Amazon's move to raise their employees minimum wage to $15 per hour is a strategic masterstroke.
On the face of it, the motivation is to redress simmering concerns over employee pay and conditions - and this move certainly addresses that criticism head on.
But in making such a bold and public shift Amazon have catapulted themselves into the role of national champion, simultaneously starting to campaign to raise federal minimum wages too.
The genius of this move is that it throws a gauntlet down to the other mass employers to follow suit - and they are almost universally less well placed to do so.
As an example Walmart's average profit per employee in the US is roughly $12,000 compared to Amazon's $25,000 per annum. In raising minimum wages Amazon is estimated to see a $2 per hour or $4,000 p.a. wage increase on average. For Walmart to follow suit would almost certainly cost far more than $2/hr and would therefore hugely undermine profitability.
So this move reinforces Amazon's proposition to talent and at the same time puts substantial pressure on mainstream retail rivals - restricting their ability to compete still further.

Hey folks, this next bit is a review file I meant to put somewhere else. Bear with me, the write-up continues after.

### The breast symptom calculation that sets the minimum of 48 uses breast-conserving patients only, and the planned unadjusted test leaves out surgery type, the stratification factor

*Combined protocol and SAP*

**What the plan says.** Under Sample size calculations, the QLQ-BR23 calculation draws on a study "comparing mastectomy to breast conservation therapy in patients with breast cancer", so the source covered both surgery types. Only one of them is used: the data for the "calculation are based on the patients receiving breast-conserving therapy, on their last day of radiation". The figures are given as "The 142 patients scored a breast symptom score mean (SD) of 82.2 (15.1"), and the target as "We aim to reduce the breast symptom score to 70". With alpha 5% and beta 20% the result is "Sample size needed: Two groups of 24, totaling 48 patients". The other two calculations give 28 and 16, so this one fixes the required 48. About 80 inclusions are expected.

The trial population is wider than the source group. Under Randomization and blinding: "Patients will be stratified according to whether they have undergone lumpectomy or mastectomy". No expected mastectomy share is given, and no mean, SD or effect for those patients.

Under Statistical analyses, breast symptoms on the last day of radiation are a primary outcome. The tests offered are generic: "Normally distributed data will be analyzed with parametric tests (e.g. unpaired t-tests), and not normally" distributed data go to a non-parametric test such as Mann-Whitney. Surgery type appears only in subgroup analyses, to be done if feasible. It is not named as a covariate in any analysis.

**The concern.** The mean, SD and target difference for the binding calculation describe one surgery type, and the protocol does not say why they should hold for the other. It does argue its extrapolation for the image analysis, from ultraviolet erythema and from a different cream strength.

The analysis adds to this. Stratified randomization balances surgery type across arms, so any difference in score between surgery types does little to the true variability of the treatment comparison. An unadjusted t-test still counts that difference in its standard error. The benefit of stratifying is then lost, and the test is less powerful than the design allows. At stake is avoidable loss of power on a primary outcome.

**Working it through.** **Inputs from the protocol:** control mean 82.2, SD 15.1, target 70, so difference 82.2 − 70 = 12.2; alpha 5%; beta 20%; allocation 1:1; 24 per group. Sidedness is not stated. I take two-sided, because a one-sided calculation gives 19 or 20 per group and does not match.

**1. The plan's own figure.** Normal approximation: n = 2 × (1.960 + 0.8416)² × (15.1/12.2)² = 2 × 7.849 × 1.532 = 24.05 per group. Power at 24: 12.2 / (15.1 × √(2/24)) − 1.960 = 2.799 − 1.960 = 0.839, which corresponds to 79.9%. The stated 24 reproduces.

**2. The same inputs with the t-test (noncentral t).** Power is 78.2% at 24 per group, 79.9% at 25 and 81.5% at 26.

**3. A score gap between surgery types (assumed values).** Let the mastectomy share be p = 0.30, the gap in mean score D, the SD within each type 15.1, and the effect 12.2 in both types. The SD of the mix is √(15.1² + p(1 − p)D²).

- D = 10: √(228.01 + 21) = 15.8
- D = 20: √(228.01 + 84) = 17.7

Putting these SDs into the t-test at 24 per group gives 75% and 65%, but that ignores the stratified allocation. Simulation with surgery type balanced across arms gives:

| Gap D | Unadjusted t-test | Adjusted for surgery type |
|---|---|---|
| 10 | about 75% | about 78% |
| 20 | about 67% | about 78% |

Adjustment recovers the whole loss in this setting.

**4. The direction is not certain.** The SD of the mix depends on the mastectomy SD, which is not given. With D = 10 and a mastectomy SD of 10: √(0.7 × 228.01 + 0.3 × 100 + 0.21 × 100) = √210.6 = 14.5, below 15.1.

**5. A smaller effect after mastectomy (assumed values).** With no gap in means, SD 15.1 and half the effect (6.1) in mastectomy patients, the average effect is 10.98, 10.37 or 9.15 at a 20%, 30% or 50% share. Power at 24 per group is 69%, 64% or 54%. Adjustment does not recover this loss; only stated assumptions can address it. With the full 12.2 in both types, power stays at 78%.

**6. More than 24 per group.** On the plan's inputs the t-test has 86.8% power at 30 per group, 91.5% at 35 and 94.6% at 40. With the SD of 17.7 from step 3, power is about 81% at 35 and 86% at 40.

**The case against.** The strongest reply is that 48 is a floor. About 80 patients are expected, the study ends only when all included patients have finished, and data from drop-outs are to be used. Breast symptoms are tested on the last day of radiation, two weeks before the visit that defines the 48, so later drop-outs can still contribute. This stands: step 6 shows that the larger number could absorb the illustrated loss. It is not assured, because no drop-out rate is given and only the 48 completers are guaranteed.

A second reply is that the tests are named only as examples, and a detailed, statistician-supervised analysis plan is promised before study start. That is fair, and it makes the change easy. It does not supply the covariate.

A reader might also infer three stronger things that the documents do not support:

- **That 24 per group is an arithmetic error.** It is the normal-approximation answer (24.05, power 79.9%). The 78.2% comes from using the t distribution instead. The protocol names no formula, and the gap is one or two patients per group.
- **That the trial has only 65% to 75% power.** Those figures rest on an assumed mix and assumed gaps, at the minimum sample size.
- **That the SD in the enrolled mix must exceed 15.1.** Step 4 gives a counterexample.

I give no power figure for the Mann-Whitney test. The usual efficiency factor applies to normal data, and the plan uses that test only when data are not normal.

Of course if it were not for Amazon's ability to cross-subsidise their retail business with the hugely lucrative AWS business unit then they would be far less able to make such a bold move.
It seems that Amazon have turned what may have been an Achilles heel into a major source of competitive advantage - a masterstroke.
A few hours after Amazon announced it would raise the minimum wage for its US staff to $15 an hour, chief executive Jeff Bezos appeared on stage in Washington DC. “If you are going to do anything new or different it is going to be misunderstood by critics,” he said, adding that when you believe criticism is unfounded “then no force in the world should be able to move you”. On pay, he conceded that Amazon, which is the second largest employer in the US after Walmart, initially wondered why it was being singled out, compared with fast food companies or coffee chains. In the end he said that, trying to be “competitive” on pay compared with other retailers, it had “decided to lead”. “I think people will follow.”